Preference and Play in Autism Spectrum Disorder
Deficits in social communication and peer interaction are common in autism spectrum disorder (ASD). Many clinicians try to facilitate play between a child with ASD and a peer by placing them together with toys or for other activities, but this approach raises a question: can choice and preference assessment help in this type of treatment?
This question arose while I was working on cooperative play with a four-year-old male client with ASD when I was a student in the Applied Behavior Analysis (ABA) masters program at Shenandoah University. The setting was a social skills group offered at the West Virginia clinic for three-and four-year-olds. In this group, we had the assistance of two typical peers, who helped in our teaching and modeled some of the social deficits we were addressing with our clients.
The treatment option we used was a mixture of a multiple stimulus without replacement (MSWO) preference assessment and peer lead play sessions.
At the beginning of each session, I would conduct an MSWO preference assessment with my client. I would layout four items in a line on a table. The client would pick one and would then have 30-seconds to play with it. I would identify the first one chosen as the most preferred item for that session. After the brief play period, I would present the remaining three items for him or her to pick from once more. This would continue until there was one item left—the least preferred item. The most and least preferred items would be used during the play sessions that followed. To determine the order of items being presented each session, I would flip a coin.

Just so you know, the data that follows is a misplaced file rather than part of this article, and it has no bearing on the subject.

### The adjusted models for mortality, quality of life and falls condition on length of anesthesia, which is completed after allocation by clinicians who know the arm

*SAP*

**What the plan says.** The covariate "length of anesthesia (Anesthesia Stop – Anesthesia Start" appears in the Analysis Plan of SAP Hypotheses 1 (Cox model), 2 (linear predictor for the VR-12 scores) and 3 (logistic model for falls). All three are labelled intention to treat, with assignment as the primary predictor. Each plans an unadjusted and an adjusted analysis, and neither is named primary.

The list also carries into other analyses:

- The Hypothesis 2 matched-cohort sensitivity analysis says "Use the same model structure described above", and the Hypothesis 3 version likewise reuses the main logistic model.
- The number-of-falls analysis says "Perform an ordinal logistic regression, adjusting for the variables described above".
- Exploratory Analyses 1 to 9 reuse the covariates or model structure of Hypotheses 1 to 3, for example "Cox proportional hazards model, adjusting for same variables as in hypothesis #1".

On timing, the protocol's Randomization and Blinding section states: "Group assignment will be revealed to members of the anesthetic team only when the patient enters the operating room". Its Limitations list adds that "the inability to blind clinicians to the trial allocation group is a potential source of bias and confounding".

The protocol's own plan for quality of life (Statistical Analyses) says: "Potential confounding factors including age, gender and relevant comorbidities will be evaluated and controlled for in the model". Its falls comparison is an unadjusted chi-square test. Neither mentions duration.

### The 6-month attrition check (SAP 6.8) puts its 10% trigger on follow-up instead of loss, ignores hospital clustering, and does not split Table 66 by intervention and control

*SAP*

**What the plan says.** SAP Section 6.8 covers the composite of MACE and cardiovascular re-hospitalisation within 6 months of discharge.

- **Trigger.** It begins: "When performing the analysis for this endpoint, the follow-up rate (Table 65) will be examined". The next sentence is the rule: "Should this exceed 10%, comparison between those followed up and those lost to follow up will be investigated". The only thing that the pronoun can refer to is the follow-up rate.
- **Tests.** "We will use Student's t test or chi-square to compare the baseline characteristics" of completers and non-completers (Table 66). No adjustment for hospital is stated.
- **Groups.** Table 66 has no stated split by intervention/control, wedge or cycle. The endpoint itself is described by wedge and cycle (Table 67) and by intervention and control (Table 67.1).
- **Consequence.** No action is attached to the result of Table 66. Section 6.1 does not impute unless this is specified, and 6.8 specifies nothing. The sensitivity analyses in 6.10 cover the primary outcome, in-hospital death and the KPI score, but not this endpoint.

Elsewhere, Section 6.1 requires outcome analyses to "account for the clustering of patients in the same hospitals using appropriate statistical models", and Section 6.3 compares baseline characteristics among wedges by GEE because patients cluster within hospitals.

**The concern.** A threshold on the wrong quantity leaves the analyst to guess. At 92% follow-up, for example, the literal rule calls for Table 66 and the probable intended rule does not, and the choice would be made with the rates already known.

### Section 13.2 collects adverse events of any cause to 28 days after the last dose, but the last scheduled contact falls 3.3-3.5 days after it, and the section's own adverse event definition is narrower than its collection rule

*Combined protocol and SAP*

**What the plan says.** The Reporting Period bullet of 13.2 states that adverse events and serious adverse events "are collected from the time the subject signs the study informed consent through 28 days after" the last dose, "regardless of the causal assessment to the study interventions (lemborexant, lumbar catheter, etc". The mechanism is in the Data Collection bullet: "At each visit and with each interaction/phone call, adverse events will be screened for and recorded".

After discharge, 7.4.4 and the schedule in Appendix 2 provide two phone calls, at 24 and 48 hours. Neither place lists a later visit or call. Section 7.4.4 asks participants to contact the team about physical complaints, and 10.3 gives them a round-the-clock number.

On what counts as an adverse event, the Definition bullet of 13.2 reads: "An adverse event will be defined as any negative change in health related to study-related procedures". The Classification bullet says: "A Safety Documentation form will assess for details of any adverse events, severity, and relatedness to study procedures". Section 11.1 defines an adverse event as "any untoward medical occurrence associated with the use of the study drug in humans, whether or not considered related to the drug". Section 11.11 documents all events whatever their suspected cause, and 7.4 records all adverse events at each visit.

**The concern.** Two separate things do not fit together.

I utilized two types of session for this treatment: therapist facilitated and free play. During the therapist facilitated sessions, I would teach techniques to the peer in order to facilitate play during 30-second intervals. Once the 30-seconds were up, I would sit back for 60-seconds as the peer played with the client (for a total of four minutes). This continued for six minutes.
During these sessions, I found that preference for an item was important in facilitating social interactions. My client was more likely to engage in cooperative play with a peer when playing with the most-preferred rather than least-preferred item.
From this, I’ve come to believe more generally that preference for an item can help motivate a child to want to engage with a peer when that peer is playing with the toy.
I continue working with my client today, and I see him gradually becoming more aware of his peers and of the environment around him during the social skills group. I’ve also seen him become more aware of his environment at home. While I don’t know for sure if this treatment package has directly caused this awareness, I do believe it has helped.